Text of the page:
Arizona has elevated exposure to physical risks related to its significant hydrological volatility. Currently, 18% of the state is in severe or extreme drought, compared with 23% in 2022. The Salt and Verde rivers are near record highs. With respect to the Colorado River allocations, we expect the upcoming operating year will improve relative to 2023, given the wetter conditions. That said, future shortages are a certainty, and it is possible that the Colorado River allocations for all lower basin users will be reduced in the 2026 U.S. Bureau of Reclamations renegotiations. (For more information, please see "USBR Proposal Raises Water Supply Uncertainty For Lower Basin States; Impact May Trickle Down To Future Negotiations," published April 27, 2023, on RatingsDirect.) Given the effects of aridification and anticipated future hydrological volatility, we expect water stress will be a perennial credit risk facing Arizona issuers.

Strong risk management, culture, and oversight practices by Arizona municipalities and utilities mitigate some exposure to physical risk and underpin credit stability, in our view. The state has conservative policies in place to address supply sufficiency. Further, our operational management assessment scores for Arizona utilities--for capture assets as well as organizational and rate management--are stronger than the national average, which we believe demonstrates the commitment by the state, municipalities, and utilities to manage the potential effects of ongoing hydrological variability.

We view the state's population growth and demographic trends as a social opportunity when compared with areas of the country experiencing stagnant-to-declining populations, as growing employment opportunities and the relatively low cost of living continue to attract young, highly-skilled professionals and employers to the region. However, if this growth is not appropriately managed and home price appreciation pressures affordability, the state could experience an uptick in the unhoused population and rising service needs could pressure issuers' long-term budgets.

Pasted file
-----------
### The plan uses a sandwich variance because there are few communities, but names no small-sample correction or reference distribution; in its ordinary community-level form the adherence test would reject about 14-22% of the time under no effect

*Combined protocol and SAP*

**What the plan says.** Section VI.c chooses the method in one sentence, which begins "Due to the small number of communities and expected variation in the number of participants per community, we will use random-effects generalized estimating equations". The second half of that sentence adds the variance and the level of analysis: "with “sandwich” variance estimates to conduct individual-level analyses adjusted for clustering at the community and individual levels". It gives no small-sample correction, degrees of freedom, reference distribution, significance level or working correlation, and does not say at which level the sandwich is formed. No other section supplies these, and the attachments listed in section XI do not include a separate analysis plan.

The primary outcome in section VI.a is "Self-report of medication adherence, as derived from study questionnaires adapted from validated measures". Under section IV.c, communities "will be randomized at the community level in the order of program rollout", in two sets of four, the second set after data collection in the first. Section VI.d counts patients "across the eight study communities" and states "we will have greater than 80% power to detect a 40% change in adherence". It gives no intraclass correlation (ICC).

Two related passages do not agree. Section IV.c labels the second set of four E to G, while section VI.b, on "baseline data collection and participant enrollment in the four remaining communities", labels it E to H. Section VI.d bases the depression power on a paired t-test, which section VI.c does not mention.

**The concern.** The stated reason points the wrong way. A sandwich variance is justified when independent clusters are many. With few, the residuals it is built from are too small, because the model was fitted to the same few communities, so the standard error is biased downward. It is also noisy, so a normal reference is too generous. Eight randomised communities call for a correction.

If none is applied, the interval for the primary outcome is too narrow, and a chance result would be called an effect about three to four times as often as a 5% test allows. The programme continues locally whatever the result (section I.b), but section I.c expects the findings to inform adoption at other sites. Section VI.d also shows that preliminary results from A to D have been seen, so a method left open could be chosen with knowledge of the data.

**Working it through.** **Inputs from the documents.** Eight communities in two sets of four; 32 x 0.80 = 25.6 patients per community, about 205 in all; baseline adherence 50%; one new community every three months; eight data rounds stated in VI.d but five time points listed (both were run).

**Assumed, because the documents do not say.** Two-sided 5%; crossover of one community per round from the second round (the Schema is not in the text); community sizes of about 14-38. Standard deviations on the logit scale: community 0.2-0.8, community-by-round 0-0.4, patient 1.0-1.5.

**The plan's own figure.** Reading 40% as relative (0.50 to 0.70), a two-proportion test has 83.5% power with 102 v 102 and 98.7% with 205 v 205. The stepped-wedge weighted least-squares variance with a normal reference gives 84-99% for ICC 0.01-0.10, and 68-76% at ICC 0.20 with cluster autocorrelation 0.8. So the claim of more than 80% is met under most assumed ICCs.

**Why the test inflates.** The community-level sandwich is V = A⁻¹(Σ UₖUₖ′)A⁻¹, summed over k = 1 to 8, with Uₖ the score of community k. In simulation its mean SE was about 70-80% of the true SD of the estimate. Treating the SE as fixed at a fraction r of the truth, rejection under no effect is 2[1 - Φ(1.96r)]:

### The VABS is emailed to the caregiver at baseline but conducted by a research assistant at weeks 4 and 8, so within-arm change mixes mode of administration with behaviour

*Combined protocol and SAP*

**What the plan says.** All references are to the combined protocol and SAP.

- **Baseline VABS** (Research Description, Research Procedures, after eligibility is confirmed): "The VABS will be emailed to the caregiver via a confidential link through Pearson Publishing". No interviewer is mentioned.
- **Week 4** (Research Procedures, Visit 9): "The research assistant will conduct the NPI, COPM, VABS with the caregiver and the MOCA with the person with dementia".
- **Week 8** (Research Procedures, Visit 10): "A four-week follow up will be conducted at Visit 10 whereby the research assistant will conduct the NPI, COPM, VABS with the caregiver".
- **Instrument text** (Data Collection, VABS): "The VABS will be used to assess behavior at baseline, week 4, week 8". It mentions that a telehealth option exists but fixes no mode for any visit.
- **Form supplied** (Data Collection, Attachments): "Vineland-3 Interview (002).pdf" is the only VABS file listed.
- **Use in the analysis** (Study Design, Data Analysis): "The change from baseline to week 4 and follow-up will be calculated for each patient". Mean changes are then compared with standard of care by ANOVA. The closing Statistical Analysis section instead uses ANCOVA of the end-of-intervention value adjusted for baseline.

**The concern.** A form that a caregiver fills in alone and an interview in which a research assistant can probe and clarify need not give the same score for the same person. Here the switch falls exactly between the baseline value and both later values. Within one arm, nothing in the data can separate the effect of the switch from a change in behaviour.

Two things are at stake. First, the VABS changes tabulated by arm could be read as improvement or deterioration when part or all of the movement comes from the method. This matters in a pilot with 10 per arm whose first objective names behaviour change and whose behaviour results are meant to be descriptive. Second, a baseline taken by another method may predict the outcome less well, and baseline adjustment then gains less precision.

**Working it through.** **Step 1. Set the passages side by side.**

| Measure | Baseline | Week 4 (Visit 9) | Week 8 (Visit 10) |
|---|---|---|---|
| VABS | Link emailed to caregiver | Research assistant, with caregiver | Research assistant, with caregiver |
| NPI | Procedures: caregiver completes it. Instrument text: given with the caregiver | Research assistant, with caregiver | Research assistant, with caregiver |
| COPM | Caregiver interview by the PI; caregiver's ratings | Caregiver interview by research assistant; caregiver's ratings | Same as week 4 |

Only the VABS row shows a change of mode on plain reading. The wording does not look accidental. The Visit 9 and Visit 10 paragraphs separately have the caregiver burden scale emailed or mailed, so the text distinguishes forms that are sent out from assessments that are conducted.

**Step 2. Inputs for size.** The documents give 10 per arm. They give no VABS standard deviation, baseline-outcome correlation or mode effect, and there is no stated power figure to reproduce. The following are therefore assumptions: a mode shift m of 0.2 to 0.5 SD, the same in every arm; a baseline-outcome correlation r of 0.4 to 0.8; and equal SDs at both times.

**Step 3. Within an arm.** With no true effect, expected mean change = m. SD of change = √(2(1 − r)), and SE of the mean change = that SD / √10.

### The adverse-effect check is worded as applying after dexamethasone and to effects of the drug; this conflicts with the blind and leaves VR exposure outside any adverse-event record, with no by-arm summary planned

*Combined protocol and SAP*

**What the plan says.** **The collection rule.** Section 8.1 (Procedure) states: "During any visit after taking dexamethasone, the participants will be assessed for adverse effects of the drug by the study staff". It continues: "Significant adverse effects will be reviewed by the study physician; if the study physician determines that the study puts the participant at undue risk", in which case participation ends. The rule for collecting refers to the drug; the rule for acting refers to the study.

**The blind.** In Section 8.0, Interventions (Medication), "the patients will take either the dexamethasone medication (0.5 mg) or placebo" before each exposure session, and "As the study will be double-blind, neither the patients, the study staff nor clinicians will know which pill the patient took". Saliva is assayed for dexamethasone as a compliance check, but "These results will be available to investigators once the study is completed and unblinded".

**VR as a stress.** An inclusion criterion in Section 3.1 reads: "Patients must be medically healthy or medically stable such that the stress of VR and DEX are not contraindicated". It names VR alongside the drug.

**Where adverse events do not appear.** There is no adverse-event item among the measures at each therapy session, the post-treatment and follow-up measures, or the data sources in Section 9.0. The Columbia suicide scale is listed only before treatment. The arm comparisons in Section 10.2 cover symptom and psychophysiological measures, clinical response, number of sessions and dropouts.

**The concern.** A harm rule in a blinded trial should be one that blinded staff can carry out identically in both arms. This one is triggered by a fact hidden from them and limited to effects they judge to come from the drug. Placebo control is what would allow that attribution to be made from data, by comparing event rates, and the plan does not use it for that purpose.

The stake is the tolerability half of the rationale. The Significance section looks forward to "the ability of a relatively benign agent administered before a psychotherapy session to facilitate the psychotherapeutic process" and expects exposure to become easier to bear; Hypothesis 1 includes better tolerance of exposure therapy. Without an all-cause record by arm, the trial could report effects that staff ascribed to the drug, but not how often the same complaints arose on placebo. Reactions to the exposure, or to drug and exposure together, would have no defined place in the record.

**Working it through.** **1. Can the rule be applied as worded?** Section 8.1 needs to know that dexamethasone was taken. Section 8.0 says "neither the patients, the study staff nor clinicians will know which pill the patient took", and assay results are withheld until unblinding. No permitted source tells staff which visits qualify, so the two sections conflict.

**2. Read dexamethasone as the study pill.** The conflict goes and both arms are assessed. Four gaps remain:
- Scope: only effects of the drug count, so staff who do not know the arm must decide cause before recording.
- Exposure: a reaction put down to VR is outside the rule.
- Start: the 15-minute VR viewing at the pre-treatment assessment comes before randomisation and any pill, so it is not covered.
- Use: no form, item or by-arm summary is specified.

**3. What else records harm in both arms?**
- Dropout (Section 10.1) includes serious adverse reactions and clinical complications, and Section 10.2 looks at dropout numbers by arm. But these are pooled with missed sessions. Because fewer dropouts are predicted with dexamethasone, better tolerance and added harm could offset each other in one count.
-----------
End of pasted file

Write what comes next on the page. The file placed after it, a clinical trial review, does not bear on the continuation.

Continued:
Arizona Utility And Municipality Data

Table 2

Arizona Municipal water and sewer utilities: Medians
MHHEBI 98 111 92 96 161 64 90
Market position (Bill as % of MHHEBI) 0.60 1.00 1.16 1.72 0.83 1.42 1.48
Median Coverage 2.4 2.1 1.8 1.6 1.9 1.0 1.1
Median Nominal Reserves ($000s) 288,153 130,936 101,103 107,240 17,616 1,651 28,951
Median days’ cash 960 829 501 830 3053 409 1073
OMA Score 1 1 2 2 2 5 4
FMA Score 1 1 3 3 2 3 4
Average Operating Revenue (3 years) ($) 218,404 75,717 116,009 89,585 3,184 2,111 24,255

Table 3

Arizona municipalities: Medians
Projected per capita EBI (%) 114 108 82 75 59 47
Market value per capita ($) 158,635 155,089 121,436 87,580 64,255 57,896
Available general fund (%) 59 74 82 90 53 82
General fund performance (%) 6.8 14.3 13.5 7.2 (6.2) 14.5
Cash and expense (%) 141 101 122 131 130 77
Carrying charge (%) 10.6 8.4 9.2 3.8 7.1 5.7
Pension ARC + OPEB as % expense 6.1 4.9 4.8 4.5 5.4 5.9
EBI--Effective buying income. ARC--Annual required contribution. OPEB--Other postemployment benefits.

Chart 1


Chart 2


Table 4

Arizona municipalities: Financial management assessment
Score (%) AAA AA+ AA AA- A+ A
Strong 100 63 50 0 0 0
Good 0 25 33 50 38 0
Standard 0 13 17 50 63 100